An Anne Arundel County judge agreed yesterday to keep secret from the defense the location of inmate witnesses in the fatal stabbing of a correctional officer inside the Maryland House of Correction at Jessup in July, after prosecutors raised concerns about the state prison system's ability to protect the maximum-security inmates from attack.
So extraordinary were the prosecutors' requests for protective orders that James V. Peguese, the Division of Corrections' administrator for security operations, testified that he had never been asked to come to court for such a request.
Peguese told Assistant State's Attorney Eileen Reilly that prison snitches "are marked people," and other prisoners would do "anything from beating the person to killing him."
"The witnesses in the case are in harm's way," Circuit Judge Paul A. Hackner concluded at the close of the six-hour hearing in the cases of Lee E. Stephens, 27, and Lamarr C. Harris, 36.
Stephens and Harris could be sentenced to death if convicted of murder in the July 25 fatal stabbing of correctional officer David McGuinn, 42. The prison facility has been on lockdown since before then.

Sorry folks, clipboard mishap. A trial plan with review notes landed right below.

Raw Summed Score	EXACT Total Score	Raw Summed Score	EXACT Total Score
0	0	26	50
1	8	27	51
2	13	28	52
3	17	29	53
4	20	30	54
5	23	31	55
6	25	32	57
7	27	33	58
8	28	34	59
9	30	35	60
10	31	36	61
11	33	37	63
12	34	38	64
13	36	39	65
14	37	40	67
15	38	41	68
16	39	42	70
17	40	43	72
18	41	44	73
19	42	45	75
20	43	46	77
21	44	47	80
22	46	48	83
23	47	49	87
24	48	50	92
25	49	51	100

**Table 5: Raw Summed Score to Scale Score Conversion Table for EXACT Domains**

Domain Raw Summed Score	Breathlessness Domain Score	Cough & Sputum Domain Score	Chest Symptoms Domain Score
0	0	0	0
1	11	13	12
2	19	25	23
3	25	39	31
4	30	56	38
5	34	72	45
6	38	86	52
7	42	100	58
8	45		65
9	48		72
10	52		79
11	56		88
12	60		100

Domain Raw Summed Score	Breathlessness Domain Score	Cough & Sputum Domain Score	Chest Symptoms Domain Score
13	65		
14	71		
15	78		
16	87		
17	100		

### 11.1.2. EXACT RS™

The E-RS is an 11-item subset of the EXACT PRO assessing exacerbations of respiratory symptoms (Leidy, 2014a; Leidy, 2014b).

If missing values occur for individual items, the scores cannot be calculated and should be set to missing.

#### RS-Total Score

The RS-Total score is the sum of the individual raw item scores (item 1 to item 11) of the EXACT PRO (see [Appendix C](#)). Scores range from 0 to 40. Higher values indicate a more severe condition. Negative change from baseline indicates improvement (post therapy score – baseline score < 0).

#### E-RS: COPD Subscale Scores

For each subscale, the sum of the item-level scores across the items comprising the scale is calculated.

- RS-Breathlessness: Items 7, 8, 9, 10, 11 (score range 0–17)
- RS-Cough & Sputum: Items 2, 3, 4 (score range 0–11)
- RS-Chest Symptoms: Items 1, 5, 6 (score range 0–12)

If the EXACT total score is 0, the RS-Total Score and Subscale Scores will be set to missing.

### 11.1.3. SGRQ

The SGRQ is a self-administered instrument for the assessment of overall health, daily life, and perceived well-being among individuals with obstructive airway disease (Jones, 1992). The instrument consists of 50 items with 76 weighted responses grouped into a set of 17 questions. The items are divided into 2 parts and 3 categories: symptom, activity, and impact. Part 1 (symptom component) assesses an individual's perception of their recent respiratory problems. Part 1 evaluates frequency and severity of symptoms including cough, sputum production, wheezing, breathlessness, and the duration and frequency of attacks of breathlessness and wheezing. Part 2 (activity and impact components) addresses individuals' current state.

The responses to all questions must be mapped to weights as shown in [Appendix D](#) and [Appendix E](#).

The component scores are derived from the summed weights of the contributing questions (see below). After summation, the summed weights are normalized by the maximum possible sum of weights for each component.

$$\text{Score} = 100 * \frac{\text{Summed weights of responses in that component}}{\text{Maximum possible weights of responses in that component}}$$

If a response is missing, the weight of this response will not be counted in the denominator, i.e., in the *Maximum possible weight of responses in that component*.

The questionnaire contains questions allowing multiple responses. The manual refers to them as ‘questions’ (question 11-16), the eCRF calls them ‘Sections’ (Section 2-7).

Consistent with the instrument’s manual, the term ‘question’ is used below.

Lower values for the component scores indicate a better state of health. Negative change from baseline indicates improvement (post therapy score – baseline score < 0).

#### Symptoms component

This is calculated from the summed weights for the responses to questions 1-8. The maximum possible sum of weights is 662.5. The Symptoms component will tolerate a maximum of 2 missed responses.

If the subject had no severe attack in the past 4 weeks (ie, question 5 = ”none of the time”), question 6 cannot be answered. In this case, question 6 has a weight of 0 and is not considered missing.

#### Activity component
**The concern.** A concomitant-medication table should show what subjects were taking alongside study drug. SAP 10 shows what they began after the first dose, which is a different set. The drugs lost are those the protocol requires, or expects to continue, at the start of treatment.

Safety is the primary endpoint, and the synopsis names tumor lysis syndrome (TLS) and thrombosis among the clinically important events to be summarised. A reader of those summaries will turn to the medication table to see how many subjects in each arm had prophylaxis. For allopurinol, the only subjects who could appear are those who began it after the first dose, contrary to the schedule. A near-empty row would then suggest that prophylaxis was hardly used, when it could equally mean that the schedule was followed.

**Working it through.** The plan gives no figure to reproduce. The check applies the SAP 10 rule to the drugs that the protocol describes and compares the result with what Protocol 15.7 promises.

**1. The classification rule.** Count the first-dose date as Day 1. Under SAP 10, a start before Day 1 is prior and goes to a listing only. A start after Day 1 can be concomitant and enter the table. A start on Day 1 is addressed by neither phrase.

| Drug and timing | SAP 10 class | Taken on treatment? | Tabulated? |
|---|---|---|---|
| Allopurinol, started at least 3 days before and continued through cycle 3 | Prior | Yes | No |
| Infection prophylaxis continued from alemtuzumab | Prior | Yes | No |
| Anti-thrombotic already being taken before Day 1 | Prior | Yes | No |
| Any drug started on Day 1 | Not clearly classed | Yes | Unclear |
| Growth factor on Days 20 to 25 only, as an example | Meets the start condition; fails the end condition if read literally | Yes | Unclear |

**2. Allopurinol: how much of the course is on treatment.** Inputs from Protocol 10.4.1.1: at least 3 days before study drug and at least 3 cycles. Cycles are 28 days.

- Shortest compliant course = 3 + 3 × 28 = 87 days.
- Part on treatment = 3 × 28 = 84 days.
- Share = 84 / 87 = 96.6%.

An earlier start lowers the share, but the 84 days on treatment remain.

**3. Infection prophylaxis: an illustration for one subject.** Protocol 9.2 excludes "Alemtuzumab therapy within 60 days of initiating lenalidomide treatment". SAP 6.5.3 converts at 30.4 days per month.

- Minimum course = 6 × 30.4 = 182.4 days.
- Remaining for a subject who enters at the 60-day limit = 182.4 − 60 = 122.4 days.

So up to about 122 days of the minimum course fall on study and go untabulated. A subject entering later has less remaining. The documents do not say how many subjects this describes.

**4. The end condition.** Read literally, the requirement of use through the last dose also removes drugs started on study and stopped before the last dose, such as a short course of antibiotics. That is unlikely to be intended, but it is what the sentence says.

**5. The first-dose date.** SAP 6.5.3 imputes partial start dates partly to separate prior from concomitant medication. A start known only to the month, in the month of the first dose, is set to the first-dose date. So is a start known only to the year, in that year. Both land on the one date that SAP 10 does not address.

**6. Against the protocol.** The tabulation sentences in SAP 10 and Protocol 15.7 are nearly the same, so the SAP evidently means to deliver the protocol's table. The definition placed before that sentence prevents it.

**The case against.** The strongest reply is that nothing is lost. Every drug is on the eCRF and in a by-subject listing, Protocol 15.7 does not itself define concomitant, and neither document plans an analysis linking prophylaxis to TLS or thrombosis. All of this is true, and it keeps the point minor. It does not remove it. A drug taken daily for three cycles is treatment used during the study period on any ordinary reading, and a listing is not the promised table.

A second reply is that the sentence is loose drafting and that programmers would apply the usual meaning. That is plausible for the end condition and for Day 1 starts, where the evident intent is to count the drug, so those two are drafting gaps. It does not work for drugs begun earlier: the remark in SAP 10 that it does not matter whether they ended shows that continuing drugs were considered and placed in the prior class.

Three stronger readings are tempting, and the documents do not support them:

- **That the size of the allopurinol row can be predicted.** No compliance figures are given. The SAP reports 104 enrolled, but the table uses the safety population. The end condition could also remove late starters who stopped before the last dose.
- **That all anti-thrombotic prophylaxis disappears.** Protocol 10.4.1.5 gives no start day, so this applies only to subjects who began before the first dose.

Prosecutors initially wanted the witnesses' names kept from the defendants also, but that was among information already known. The judge restricted access to the witnesses' statements, saying defense lawyers could discuss the contents with clients but not provide copies.
Three prisoners have been killed this year at the House of Correction, viewed as one of the state's more violent prison facilities. The prevalence of drugs, weapons, cell phones and other contraband has led some to label it the "House of Corruption."
Defense lawyers for Stephens and Harris argued that the state had ways to protect informants - relocating them out of state and isolating them from other prisoners. They contended that if the Division of Correction did a better job, its prisoners would be safer. Peguese, however, disagreed, saying prisoners were inventive and had such an efficient communications network that even relocations were quickly known.
The defense lawyers said protective orders for the witnesses would infringe on their clients' right to a fair trial. They said they should not have to go through prosecutors to arrange to speak with the witnesses; if they were barred from using the names, they would be unable to find out if there was bad blood between their clients and the witnesses.
The judge said he didn't expect a trial to be held until early 2008.